Today, the United States of America expressed condemnation of the murder of Najia Sediqi, the acting head of women’s affairs in Afghanistan who was murdered on her way to work.
Reports say two assailants on a motorcycle shot to death Ms. Najia Sediqi.
In her remarks today in Washington DC, US Secretary of State Hillary Rodham Clinton says the United States joins the government of Afghanistan in strongly condemning the murder of Najia Sediqi.
Ms. Clinton says Najia was one of the many Afghan women who dedicate themselves every single day toward building a brighter future for the people of Afghanistan.
“The United States will continue to stand side-by-side with women who are carrying on Najia’s fight, the Afghan government and all Afghan people to ensure that the hard-won gains made by women in the recent years are protected and advanced.” – Ms. Clinton
She adds senseless violence like this will only threaten the potential for peace.
“Our thoughts are with Najia’s family during this difficult time.” – Ms. Clinton
The United States has reaffirmed commitment to the well-being and continued progress of the women of Afghanistan.
US considers women of Afghanistan, like the women anywhere, are critical to their nation’s future.
US says Afghan women made remarkable gains of the past decade with the help of the Government of Afghanistan and the Council in empowering women.
In 2001, life expectancy for women in Afghanistan was just 44 years of age and now it is 62 years, Ms. Clinton reported.
Girls enrolment now comprises nearly 40 percent of all primary school enrollments.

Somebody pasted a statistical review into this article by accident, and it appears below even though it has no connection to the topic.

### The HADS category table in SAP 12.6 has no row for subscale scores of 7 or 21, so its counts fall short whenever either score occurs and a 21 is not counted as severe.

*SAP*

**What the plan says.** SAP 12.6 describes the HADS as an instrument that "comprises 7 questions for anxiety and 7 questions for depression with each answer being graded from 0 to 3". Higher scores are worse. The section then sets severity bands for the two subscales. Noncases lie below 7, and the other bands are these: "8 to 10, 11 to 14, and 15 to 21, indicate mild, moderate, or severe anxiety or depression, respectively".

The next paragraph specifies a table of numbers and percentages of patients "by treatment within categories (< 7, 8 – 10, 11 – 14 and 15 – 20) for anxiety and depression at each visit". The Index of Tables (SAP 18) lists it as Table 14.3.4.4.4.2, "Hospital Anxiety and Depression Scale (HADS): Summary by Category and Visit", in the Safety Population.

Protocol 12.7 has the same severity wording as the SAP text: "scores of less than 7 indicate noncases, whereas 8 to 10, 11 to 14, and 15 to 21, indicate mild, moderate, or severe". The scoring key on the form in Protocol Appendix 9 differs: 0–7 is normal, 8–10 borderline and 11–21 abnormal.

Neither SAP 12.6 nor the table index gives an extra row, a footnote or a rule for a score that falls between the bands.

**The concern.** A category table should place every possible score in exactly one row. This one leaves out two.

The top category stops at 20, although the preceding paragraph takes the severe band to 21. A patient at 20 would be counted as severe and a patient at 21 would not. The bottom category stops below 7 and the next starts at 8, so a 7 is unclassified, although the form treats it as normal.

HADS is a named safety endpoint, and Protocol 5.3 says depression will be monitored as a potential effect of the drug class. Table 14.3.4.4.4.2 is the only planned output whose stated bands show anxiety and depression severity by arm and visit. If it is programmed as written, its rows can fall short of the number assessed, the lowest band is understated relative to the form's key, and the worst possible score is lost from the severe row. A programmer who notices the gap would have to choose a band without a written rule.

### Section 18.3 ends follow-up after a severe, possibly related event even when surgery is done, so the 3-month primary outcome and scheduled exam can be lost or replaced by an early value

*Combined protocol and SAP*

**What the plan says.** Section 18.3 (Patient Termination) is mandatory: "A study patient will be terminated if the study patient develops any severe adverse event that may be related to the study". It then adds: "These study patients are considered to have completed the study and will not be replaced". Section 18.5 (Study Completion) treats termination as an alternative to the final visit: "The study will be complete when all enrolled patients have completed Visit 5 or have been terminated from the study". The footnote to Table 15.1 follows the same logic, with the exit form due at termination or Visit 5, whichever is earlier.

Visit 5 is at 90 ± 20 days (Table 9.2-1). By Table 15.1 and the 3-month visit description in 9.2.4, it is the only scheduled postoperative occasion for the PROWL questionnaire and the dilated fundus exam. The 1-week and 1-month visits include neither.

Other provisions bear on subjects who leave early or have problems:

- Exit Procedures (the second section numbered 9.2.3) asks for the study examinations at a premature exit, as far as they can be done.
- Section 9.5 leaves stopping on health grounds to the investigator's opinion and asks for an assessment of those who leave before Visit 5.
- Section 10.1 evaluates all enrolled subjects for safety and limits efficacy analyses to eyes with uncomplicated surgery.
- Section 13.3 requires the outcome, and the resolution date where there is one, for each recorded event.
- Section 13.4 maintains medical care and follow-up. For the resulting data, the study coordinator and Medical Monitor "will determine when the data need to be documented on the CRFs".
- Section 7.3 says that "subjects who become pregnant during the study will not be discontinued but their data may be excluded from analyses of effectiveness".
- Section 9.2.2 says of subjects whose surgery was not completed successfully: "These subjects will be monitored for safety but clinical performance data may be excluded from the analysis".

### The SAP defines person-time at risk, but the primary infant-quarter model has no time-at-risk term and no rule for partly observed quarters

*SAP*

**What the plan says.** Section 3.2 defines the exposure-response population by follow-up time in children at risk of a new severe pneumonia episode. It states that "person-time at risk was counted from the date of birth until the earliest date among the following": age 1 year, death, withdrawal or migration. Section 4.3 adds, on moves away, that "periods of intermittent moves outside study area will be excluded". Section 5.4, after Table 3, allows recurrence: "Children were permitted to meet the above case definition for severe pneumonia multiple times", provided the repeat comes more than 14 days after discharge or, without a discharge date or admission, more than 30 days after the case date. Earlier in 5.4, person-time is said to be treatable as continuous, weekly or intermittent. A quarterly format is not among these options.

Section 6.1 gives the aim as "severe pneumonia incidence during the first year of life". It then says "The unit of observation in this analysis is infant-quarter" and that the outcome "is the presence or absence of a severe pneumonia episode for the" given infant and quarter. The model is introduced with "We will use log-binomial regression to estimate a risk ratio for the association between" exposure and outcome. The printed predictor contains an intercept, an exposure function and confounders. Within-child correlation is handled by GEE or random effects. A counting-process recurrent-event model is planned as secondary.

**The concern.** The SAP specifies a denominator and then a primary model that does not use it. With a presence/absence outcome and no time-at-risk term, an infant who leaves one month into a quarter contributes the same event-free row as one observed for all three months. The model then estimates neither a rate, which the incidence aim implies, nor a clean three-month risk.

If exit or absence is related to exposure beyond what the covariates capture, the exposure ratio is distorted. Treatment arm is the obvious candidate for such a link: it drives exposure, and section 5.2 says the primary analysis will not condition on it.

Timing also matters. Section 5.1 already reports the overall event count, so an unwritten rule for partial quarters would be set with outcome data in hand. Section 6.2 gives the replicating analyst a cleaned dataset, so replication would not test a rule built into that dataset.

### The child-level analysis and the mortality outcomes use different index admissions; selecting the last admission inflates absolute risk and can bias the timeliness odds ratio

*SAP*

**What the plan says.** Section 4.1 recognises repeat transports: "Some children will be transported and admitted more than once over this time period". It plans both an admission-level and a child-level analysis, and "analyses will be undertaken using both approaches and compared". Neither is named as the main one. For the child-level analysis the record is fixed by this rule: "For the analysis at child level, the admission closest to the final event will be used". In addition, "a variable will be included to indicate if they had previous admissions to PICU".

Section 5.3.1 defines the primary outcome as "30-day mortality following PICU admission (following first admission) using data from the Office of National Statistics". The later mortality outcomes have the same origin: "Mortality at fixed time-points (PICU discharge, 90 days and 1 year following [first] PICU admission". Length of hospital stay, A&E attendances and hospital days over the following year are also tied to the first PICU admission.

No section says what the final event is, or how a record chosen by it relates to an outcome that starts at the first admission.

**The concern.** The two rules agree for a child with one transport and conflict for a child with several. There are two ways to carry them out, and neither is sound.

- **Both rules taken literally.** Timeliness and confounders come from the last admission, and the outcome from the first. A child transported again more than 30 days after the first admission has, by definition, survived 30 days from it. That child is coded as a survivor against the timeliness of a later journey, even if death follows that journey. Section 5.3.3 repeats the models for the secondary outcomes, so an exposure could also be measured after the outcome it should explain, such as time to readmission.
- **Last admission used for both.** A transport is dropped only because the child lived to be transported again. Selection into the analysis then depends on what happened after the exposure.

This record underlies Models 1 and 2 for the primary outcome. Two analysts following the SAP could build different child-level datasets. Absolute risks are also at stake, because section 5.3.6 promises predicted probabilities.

Nearly 120,000 Afghan girls have graduated from high school, 15,000 are enrolled in universities, and nearly 500 women are on university faculties, Ms. Clinton underlined.
Maternal mortality, infant mortality, under-five mortality rates have all declined significantly.
In addition, Afghan women helped achieve a constitution that enshrines women’s rights.
Afghan women now hold office at the national, provincial, and local levels.
They serve on the High Peace Council and in provincial peace councils as well.
Afghan women now are opening and running businesses of all kinds and helping to build an effective and vibrant civil society as well.
In ways that often go unnoticed and certainly uncelebrated, the women of Afghanistan are hard at work each and every day solving Afghanistan’s problems and serving her people, she pointed out.
The United States goal is to get Afghans talking with other Afghans about the future.
One of US redlines is that insurgents who want to reconcile in the end must commit to abide by Afghanistan’s constitution and the rights enshrined in it, most particularly women’s rights, Ms. Clinton added.
The U.S. role in Afghanistan changes during the next few years of transition, the United States will continue to stand with and work closely with Afghan women.
U.S. Afghan Women’s Council was created in 2002. The Georgetown University has supported it, offering resources to help Afghanistan gain social and economic stability through one of the country’s chief assets: its women.
The focus of the U.S. Afghan Women’s Council has been to empower Afghan women through educational opportunities, skills training, improving political and legal participation, and access to medical care.
The U.S. Afghan Women’s Council supports programs ranging from small businesses and microcredit to teacher training in American universities. An example of entrepreneurship is Arzu Inc., which trains women in the traditional art of carpet weaving to generate income for their families. Workers are compensated at more than the prevailing rate and given health care.